They became engaged in play and began to exchange morsels of food with one
another. Meanwhile the wicked Duryodhana had mixed a powerful poison with
a quantity of food, with the object of making away with Bhima. That wicked
youth who had nectar in his tongue and a razor in his heart, rose at
length, and in a friendly way fed Bhima largely with that poisoned food,
and thinking himself lucky in having compassed his end, was exceedingly
glad at heart. Then the sons of Dhritarashtra and Pandu together became
cheerfully engaged in sporting in the water. Their sport having been
finished, they dressed themselves in white habiliments, and decked
themselves with various ornaments. Fatigued with play, they felt inclined
in the evening to rest in the pleasurehouse belonging to the garden.
Having made the other youths take exercise in the waters, the powerful
second Pandava was excessively fatigued. So that on rising from the water,
he lay down on the ground. He was weary and under the influence of the
poison. And the cool air served to spread the poison over all his frame,
so that he lost his senses at once. Seeing this Duryodhana bound him with
chords of shrubs, and threw him into the water. The insensible son of
Pandu sank down till he reached the Naga kingdom. Nagas, furnished with
fangs containing virulent venom, bit him by thousands. The vegetable
poison, mingled in the blood of the son of the Wind god, was neutralised
by the snake-poison. The serpents had bitten all over his frame, except
his chest, the skin of which was so tough that their fangs could not
penetrate it.

"On regaining consciousness, the son of Kunti burst his bands and began to
press the snakes down under the ground. A remnant fled for life, and going
to their king Vasuki, represented, 'O king of snakes, a man drowned under
the water, bound in chords of shrubs; probably he had drunk poison. For
when he fell amongst us, he was insensible. But when we began to bite him,
he regained his senses, and bursting his fetters, commenced laying at us.
May it please Your Majesty to enquire who is.'

"Then Vasuki, in accordance with the prayer of the inferior Nagas, went to
the place and saw Bhimasena. Of the serpents, there was one, named Aryaka.
He was the grandfather of the father of Kunti. The lord of serpents saw
his relative and embraced him. Then, Vasuki, learning all, was pleased
with Bhima, and said to Aryaka with satisfaction, 'How are we to please
him? Let him have money and gems in profusion."

"On hearing the words of Vasuki, Aryaka said, 'O king of serpents, when
Your Majesty is pleased with him, no need of wealth for him! Permit him to
drink of rasakunda (nectar-vessels) and thus immeasurable strength. There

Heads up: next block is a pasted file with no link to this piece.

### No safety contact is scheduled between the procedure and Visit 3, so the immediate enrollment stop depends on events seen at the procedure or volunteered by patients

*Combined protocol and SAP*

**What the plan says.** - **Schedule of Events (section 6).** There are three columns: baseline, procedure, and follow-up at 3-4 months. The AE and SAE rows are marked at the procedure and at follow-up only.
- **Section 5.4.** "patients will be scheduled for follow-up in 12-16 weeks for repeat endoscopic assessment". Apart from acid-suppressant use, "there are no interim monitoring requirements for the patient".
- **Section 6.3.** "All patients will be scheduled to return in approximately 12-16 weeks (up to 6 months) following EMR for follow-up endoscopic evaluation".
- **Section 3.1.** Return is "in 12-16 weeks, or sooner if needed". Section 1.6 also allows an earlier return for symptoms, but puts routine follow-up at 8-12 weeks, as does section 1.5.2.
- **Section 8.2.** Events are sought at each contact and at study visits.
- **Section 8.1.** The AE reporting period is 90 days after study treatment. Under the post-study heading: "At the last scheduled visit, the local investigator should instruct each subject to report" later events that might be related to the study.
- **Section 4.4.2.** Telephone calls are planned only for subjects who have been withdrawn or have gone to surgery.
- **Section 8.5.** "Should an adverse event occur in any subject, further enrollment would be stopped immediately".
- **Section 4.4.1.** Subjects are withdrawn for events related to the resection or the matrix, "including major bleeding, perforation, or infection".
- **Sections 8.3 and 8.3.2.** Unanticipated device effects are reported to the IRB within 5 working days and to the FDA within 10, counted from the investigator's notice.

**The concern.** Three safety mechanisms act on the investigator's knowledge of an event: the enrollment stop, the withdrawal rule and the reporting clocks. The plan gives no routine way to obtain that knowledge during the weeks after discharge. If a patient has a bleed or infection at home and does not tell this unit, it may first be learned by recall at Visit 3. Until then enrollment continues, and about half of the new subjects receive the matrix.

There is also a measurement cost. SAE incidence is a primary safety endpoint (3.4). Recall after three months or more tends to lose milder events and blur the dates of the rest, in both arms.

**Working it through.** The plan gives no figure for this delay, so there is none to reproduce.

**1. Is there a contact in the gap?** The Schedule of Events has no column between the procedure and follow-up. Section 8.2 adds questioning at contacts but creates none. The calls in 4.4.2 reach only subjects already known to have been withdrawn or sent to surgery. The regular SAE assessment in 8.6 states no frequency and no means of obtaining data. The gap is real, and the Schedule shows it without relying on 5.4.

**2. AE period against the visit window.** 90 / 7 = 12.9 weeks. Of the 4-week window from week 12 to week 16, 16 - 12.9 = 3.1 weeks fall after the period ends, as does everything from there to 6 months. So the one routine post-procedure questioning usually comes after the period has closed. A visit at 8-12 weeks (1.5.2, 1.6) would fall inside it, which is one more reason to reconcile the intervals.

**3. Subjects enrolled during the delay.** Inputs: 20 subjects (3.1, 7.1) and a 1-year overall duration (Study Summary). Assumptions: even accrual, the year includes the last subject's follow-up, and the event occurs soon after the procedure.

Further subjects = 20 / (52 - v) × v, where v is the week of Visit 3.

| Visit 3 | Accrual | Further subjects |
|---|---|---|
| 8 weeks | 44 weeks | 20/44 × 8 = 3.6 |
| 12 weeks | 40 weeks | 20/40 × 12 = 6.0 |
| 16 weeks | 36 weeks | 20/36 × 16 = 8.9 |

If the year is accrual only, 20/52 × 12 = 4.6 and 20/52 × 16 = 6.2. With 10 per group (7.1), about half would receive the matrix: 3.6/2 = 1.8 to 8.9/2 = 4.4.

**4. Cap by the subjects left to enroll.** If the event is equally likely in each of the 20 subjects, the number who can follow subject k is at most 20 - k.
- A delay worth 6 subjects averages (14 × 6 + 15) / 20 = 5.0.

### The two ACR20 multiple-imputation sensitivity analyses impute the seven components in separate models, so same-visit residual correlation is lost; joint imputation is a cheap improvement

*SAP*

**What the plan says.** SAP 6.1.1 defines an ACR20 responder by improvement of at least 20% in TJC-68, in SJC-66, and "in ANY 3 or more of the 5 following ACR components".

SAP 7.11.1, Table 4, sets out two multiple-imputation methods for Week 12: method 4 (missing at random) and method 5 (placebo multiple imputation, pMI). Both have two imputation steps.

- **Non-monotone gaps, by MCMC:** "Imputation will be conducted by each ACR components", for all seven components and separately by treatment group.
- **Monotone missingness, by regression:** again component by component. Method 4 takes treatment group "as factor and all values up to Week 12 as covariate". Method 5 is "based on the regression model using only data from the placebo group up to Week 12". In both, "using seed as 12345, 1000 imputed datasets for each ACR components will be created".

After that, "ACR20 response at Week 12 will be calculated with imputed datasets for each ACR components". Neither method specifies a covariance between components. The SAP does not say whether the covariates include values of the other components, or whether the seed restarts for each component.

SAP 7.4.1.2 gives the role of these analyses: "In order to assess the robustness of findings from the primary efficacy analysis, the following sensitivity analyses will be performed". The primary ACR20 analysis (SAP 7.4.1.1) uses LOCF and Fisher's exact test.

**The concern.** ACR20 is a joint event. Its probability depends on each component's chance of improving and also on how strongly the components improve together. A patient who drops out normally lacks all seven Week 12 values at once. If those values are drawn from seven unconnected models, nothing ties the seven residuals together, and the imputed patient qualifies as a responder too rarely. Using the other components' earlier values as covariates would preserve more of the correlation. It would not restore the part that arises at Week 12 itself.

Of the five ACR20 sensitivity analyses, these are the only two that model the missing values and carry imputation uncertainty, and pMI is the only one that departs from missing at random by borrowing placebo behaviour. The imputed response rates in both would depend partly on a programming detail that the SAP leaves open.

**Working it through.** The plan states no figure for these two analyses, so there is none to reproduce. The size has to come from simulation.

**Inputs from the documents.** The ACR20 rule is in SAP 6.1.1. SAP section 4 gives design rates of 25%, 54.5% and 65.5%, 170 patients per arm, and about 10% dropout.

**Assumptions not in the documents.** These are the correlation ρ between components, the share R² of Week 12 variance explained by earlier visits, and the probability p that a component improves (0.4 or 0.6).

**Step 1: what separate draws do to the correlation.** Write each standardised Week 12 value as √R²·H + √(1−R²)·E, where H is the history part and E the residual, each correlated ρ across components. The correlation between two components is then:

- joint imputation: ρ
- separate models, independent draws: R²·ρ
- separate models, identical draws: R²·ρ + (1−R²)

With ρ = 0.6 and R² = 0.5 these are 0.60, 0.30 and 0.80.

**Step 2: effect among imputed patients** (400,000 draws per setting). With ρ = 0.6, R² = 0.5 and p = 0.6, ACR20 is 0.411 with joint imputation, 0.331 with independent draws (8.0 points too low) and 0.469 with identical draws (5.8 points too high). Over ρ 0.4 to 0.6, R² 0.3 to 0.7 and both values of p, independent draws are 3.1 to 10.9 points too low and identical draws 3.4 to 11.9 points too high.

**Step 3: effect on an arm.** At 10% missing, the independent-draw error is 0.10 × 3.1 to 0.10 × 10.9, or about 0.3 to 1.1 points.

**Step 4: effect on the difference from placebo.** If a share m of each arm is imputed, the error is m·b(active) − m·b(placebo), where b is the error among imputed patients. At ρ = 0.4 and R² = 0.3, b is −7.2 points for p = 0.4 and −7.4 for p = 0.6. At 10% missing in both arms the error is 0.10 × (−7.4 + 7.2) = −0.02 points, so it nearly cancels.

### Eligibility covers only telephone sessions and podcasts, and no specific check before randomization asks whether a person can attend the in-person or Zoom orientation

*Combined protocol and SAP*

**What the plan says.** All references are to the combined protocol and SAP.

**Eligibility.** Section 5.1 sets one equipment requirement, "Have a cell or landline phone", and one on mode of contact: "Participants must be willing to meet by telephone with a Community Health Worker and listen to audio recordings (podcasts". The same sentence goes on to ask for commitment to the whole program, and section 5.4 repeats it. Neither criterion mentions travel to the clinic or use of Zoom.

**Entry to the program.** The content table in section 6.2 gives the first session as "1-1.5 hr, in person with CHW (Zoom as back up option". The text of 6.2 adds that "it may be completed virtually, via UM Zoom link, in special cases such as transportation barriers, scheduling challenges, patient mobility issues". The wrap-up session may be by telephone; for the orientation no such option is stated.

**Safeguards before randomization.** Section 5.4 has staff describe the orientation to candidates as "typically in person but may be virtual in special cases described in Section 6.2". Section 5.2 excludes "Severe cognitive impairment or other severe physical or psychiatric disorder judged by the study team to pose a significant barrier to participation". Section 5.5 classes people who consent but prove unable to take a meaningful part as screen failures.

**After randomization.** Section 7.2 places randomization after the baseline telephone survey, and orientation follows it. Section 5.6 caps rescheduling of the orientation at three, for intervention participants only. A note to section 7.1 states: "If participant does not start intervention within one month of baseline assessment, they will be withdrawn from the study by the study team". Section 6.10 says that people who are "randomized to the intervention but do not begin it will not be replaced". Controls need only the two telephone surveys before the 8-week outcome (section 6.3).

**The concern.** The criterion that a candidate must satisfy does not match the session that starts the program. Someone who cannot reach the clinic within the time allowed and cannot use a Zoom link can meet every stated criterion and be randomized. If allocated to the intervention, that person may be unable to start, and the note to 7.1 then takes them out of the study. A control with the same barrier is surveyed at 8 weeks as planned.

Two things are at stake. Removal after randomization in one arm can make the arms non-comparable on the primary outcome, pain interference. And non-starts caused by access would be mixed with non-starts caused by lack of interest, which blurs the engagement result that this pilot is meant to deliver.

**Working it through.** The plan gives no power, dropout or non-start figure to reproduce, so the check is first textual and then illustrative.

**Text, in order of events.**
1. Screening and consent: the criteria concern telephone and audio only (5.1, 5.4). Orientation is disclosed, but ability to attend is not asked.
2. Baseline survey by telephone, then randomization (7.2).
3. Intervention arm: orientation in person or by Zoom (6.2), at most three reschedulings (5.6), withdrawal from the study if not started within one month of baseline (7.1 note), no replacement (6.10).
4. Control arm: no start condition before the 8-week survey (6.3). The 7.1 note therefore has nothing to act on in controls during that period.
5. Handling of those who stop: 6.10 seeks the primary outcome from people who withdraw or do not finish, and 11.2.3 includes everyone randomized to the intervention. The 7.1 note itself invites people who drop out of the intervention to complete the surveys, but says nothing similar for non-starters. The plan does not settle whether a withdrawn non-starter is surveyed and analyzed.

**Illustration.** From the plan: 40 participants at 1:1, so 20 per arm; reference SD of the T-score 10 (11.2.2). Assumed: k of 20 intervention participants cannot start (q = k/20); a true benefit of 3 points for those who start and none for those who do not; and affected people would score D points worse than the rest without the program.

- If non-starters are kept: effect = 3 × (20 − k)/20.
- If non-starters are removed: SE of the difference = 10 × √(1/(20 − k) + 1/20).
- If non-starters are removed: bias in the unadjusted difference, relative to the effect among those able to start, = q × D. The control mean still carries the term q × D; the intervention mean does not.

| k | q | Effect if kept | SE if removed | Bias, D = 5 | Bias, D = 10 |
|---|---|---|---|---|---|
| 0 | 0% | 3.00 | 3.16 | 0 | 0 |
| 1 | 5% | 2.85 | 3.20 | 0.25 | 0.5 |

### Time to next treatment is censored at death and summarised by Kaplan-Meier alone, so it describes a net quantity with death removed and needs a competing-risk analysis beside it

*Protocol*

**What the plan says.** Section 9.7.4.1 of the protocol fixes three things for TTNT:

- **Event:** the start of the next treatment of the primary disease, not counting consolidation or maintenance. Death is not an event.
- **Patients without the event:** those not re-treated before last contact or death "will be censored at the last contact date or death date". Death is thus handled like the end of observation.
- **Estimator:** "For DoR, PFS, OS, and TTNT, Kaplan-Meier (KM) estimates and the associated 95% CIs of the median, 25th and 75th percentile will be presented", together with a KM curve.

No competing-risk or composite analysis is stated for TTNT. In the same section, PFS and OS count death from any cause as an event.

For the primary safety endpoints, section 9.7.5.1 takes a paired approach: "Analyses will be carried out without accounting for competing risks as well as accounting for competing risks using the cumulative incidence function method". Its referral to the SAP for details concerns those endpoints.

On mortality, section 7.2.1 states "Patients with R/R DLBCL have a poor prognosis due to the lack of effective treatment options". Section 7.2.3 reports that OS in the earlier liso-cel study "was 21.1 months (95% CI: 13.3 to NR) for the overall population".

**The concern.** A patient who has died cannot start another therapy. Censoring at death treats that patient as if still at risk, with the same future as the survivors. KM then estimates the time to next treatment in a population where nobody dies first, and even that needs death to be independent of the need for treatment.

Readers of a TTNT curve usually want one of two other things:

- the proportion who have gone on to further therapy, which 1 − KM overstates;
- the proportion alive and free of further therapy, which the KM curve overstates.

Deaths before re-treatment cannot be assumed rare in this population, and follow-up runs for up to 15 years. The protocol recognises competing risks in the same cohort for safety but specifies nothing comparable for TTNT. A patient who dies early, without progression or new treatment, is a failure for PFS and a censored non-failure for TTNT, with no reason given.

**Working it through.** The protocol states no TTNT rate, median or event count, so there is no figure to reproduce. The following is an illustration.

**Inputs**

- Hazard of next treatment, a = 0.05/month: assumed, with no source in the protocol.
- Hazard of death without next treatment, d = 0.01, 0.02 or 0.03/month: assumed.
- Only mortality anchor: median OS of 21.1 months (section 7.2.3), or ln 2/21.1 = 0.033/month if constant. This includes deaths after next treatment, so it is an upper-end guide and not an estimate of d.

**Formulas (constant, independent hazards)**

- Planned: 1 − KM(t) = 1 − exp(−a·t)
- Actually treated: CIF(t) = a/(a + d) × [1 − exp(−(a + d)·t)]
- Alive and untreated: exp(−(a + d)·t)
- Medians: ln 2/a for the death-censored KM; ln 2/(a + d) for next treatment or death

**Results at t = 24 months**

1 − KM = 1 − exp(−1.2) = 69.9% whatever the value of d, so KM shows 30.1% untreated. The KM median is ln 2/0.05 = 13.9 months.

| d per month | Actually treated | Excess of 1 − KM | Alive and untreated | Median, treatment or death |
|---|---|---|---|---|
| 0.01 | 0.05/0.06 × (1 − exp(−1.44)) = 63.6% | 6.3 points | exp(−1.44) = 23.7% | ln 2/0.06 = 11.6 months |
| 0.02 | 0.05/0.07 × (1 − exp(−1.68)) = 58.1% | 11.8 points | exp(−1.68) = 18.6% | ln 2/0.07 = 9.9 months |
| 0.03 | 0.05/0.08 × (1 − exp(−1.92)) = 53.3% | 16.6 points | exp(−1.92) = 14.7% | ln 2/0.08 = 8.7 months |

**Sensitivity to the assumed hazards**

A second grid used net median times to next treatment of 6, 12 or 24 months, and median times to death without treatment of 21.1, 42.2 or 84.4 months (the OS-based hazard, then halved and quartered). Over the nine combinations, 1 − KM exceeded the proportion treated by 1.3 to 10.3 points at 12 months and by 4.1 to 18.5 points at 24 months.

is the strength of a thousand elephants in each one of those vessels. Let
this prince drink as much as he can.'

"The king of serpents gave his consent. And the serpents thereupon began
auspicious rites. Then purifying himself carefully, Bhimasena facing the
east began to drink nectar. At one breath, he quaffed off the contents of
a whole vessel, and in this manner drained off eight successive jars, till
he was full. At length, the serpents prepared an excellent bed for him, on
which he lay down at ease.'"


(Sambhava Parva continued)

"Vaisampayana said, 'Meanwhile the Kauravas and the Pandavas, after having
thus sported there, set out, without Bhima, for Hastinapura, some on
horses, some on elephants, while others preferred cars and other
conveyances. And on their way they said to one another, 'Perhaps, Bhima
hath gone before us.' And the wicked Duryodhana was glad at heart to miss
Bhima, and entered the city with his brothers in joy.

"The virtuous Yudhishthira, himself unacquainted with vice and wickedness,
regarded others to be as honest as himself. The eldest son of Pritha,
filled with fraternal love, going unto his mother, said, after making
obeisance to her, 'O mother, hath Bhima come? O good mother, I don't find
him here. Where may he have gone? We long sought for him everywhere in the
gardens and the beautiful woods; but found him nowhere. At length, we
thought that the heroic Bhima preceded us all. O illustrious dame, we came
hither in great anxiety. Arrived here, where hath he gone? Have you sent
him anywhere? O tell me, I am full of doubts respecting the mighty Bhima.
He had been asleep and hath not come. I conclude he is no more.'

"Hearing these words of the highly intelligent Yudhishthira, Kunti
shrieked, in alarm, and said, 'Dear son, I have not seen Bhima. He did not
come to me. O, return in haste, and with your brothers search for him.'

"Having said this in affliction to her eldest son, she summoned Vidura,
and said, 'O illustrious Kshattri, Bhimasena is missing! Where has he
gone? The other brothers have all come back from the gardens, only Bhima
of mighty arms does not come home! Duryodhana likes him not. The Kaurava
is crooked and malicious and low-minded and imprudent. He coveteth the
throne openly. I am afraid he may have in a fit of anger slain my darling.
This afflicts me sorely, indeed, it burns my heart.'

"Vidura replied, 'Blessed dame, say not so! Protect thy other sons with
care. If the wicked Duryodhana be accused, he may slay thy remaining sons.
The great sage hath said that all thy sons will be long-lived. Therefore,
Bhima will surely return and gladden thy heart.'

"Vaisampayana continued, 'The wise Vidura, having said this unto Kunti,